"He's the type of quarterback that fits my personality perfectly," said Johnson, whose words paint a vivid portrait:
Johnson is the hot-air balloon. Aikman is the ballast.
"A quarterback who stays in control is an asset for me, because I can be, well, emotional, etc.," said Johnson, for whom "et cetera" might be a catch-all phrase covering intense, overzealous, obsessed and nuts.
Except for their passion for success and their talent for football, there is almost nothing similar about Johnson, the 49-year-old firebrand coach,and Aikman, the 26-year-old fireballing quarterback.
From head (Johnson's hair looks shellacked, Aikman's looks uncombed) to toe (Johnson's a dress-shoe man, Aikman's a boot guy) the two would seem to be something less than compatible.
"Every quarterback in the league isn't necessarily an extension of his coach," Aikman said. "You don't have to be best buddies. But you've got to be on the same page. And Coach Johnson and I are."
Johnson says the same differences that in the past have caused conflicts now are contributing to a quarterback-coach chemistry that might be necessary for championship-level success.
"The more I'm around Troy, the more I respect his ability to keep things on an even keel and stay focused," said Johnson, who joined the Cowboys in 1989, the same year Aikman was the team's No. 1 draft pick. "He's accustomed to handling big games, to handling the media, to whatever the situation is. He's been tremendous."
This is high praise from Johnson, who in the past has been reluctant to shower accolades on his sometimes-stoic, two-time Pro Bowl quarterback. Maybe that was part of a Johnson motivational plan, or maybe it was the result of the strained relationship between them.
But now, as Aikman prepares for the first postseason start of his career Sunday against a Philadelphia Eagles team that has been a nemesis, Johnson cannot say enough positive things.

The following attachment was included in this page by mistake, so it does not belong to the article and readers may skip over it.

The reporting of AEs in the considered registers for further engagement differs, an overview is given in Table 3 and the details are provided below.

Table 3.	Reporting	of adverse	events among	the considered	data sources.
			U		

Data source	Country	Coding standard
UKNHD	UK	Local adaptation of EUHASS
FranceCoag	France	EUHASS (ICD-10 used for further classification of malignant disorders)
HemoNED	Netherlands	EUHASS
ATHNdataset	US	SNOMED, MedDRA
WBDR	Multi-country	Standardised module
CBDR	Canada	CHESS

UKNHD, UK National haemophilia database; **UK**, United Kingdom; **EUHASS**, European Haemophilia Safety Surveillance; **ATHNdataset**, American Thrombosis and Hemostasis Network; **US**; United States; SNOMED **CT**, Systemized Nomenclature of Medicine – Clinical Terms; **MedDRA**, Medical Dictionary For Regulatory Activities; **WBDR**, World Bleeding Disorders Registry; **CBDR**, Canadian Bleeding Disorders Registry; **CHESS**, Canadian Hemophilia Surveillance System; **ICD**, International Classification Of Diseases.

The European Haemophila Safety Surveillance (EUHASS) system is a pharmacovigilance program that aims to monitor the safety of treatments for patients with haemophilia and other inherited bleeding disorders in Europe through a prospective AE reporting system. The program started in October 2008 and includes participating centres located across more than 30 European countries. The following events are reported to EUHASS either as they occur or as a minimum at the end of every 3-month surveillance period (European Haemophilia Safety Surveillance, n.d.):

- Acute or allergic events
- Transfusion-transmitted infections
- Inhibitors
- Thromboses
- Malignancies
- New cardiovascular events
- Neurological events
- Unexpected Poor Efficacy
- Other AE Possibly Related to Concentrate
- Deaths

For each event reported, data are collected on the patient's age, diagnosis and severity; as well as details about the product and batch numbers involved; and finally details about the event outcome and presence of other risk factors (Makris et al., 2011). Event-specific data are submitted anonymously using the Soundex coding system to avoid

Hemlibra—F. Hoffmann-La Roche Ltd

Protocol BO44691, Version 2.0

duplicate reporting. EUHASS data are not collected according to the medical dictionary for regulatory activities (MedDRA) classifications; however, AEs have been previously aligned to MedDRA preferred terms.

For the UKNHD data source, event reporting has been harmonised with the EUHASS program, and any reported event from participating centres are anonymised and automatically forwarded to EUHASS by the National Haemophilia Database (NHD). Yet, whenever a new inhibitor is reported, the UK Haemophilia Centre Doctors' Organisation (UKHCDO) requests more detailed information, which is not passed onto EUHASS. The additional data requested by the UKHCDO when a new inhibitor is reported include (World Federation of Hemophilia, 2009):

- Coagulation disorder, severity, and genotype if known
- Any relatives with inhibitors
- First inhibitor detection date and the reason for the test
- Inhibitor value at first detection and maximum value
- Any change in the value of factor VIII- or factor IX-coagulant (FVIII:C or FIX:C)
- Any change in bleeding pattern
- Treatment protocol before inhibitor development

Asked if Aikman, considering his 0-0 record in the playoffs and his 1-6 record against Philadelphia, might be intimidated by the Eagles, Johnson replied forcefully:
"Not one iota," he said. "Anyone who thinks Troy Aikman might be intimidated by anything is proving they don't know Troy Aikman."
There might always be a wall that separates Johnson from Aikman. It was constructed by Johnson four years ago, when he drafted Aikman, then spent another No. 1 pick on another quarterback, Steve Walsh, who had won a national championship under Johnson at the University of Miami.
It continued as much because of their stubbornness as because of their dissimilarities. But it has come down in bits and pieces over time. Aikman has labored to make it so. So has Johnson.
"We had our differences that first year because I removed myself from having a close relationship because of [the presence of both] him and Steve," Johnson said. "I didn't want to show favoritism. That caused for a strained relationship then. But since the Walsh trade, it's been all upward as far as our relationship goes."
The relationship was smoothed somewhat in 1990, when Walsh was shipped to New Orleans. And it improved greatly in '91, when Norv Turner was hired as offensive coordinator and immediately hit it off with his quarterback.
But mostly, Johnson and Aikman, two of the pivotal figures in that 1-15 season four years ago, are motivated by the Super Bowl victory that would complete the franchise's bottom-to-top ascent.
And to do it, they need each other.
"What happened with us is probably pretty common," said Aikman, who is 24-8 in his past 32 starts, a record that parallels Johnson's meteoric 29-11 string that has pushed the coach's pro mark to 33-33. "In any case, it takes time to get to know and to understand each other."
Statistically, Aikman's progress has been remarkably steady. His touchdowns-to-interceptions ratio during the four years went from 9-to-18 in '89, to 11-to-18 in '90, to 11-to-10 last year to 23-to-14 this season. Those numbers, combined with his 63.8 percent passing and his 3,445 yards, helped Aikman to a career-best quarterback rating of 89.5, second only to Steve Young.
"He's done it all this year," Johnson said. "He's gone the entire year performing at a high level. I don't mean a statistically; I
mean in terms of performance. He's been tremendous."
Johnson noted that upon reflection, many of his University of Miami quarterbacks shared Aikman's calm demeanor. In the case of the Hurricanes, the bonding of hot coach and cool quarterbacks might have been by design. It would seem the pairing of Johnson and Aikman was based on talent, not personality.
"Maybe," Johnson said. "But it's also possible that certain personalities draw themselves together. I've always liked having quarterback who could play off my personality."